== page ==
Humans have a long history of having beliefs that were later proven to be incorrect. For example, prior to the 16th Century, people generally believed that the Sun revolved around the Earth (known as “geocentrism”). The prospect of the Earth revolving around the Sun (known as “heliocentrism”) had been proposed by a number of scholars dating back to the 3rd century BC, but it was ridiculed and dismissed. At the time, the notion that the Sun was stationary, while the Earth circled around the Sun, seemed like a radical idea—even preposterous. It took two thousand years for people to finally believe it. Today, no one disputes it.
There are five primary reasons why false beliefs are so prevalent in the fitness industry, and it’s important to identify each of them so we don’t fall into the trap of embracing “bad” exercises. Placing our faith in an exercise that is NOT optimally productive and safe results in compromised benefit, working harder than is necessary, wasting time, and risking injury. In fact, many traditional exercises that we have dogmatically embraced over the past century, are actually “bad”—defined as “not optimally productive, not optimally energy-efficient, and not optimally safe”.
Reason # 1 Tradition: Exercises like DeadLifts, Overhead Press, Bent Over Barbell Row, and Upright Rows have been around since the late 1800s, so people assume that they’re “good”. However, when those movements (and many others) are analyzed from a biomechanics perspective—using physics, anatomical motion, and neurological conflicts—we can see significant flaws.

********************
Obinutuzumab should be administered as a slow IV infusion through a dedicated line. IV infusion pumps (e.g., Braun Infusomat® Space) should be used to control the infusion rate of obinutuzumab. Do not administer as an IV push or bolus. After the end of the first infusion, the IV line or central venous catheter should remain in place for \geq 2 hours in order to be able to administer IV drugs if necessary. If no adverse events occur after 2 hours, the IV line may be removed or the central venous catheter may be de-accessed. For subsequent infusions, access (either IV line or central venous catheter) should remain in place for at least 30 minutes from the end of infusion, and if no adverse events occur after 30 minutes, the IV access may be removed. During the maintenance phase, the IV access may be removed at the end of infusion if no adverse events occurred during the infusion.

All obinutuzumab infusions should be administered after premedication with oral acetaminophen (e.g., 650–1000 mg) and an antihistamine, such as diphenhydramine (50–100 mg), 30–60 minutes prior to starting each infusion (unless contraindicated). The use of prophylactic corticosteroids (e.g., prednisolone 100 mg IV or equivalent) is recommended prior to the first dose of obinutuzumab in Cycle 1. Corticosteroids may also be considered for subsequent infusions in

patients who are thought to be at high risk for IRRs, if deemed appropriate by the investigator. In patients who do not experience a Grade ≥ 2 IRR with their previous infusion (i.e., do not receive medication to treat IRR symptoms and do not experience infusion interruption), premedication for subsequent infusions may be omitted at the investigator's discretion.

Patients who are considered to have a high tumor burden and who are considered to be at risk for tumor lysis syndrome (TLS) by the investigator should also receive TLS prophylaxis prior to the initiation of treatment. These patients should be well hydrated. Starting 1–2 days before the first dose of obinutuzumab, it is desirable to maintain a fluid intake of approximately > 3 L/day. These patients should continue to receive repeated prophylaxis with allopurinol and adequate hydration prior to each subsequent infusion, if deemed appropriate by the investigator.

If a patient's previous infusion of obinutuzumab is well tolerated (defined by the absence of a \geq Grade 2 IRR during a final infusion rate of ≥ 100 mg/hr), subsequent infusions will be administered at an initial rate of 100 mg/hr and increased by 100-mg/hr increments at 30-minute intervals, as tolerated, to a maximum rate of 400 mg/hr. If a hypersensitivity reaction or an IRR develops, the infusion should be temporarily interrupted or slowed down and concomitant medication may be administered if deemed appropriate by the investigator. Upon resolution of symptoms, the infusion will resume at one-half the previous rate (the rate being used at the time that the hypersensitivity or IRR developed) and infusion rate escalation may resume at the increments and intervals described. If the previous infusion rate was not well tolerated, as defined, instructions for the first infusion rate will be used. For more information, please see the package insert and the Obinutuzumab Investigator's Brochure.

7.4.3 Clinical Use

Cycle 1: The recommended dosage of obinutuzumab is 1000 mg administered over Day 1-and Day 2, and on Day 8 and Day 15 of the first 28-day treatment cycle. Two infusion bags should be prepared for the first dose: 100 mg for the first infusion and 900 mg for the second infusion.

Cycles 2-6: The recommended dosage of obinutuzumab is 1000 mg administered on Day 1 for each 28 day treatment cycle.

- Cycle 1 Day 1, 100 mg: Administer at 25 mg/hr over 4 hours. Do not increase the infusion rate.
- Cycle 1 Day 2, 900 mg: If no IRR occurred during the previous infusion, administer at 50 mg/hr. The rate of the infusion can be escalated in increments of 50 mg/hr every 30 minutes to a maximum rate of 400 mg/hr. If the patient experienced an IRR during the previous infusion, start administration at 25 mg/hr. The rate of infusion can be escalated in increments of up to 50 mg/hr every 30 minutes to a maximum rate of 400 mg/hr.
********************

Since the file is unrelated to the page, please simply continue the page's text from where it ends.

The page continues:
Reason # 2 Appearances: When someone with a fantastic physique or particular muscle group performs a particular exercise, we tend to assume that that particular exercise is responsible for that person’s unusually good development. That’s a mistake.
In fact, genetics plays a huge role in how our muscles develop. Sometimes, people have one especially “good” body part, due entirely to genetics. One example of this is Larry Scott (Mr. Olympia 1965 and 1966). His biceps were enormous and very “full”—meaning that there was almost no gap between the end of his biceps and the “crook” of his arm (the bend of the elbow). Larry Scott favored Preacher Barbell Curls, so observers fervently believed that that exercise produced that result. However, millions of other people have performed Preacher Barbell Curls and have failed to achieve the same result.
Boyer Coe (1970 Mr. Universe), was also known for his magnificent arms, and was (unfortunately) also known for the absence of “definition” in his abs. When he was asked which exercises he did for his magnificent arms, Boyer wisely said, “it doesn’t matter what I do…every exercise I do makes my arms grow”. When he was asked what he did for his abs, Boyer wisely said, “it doesn’t matter what I do…every abs exercise I do fails to produce the result I want.”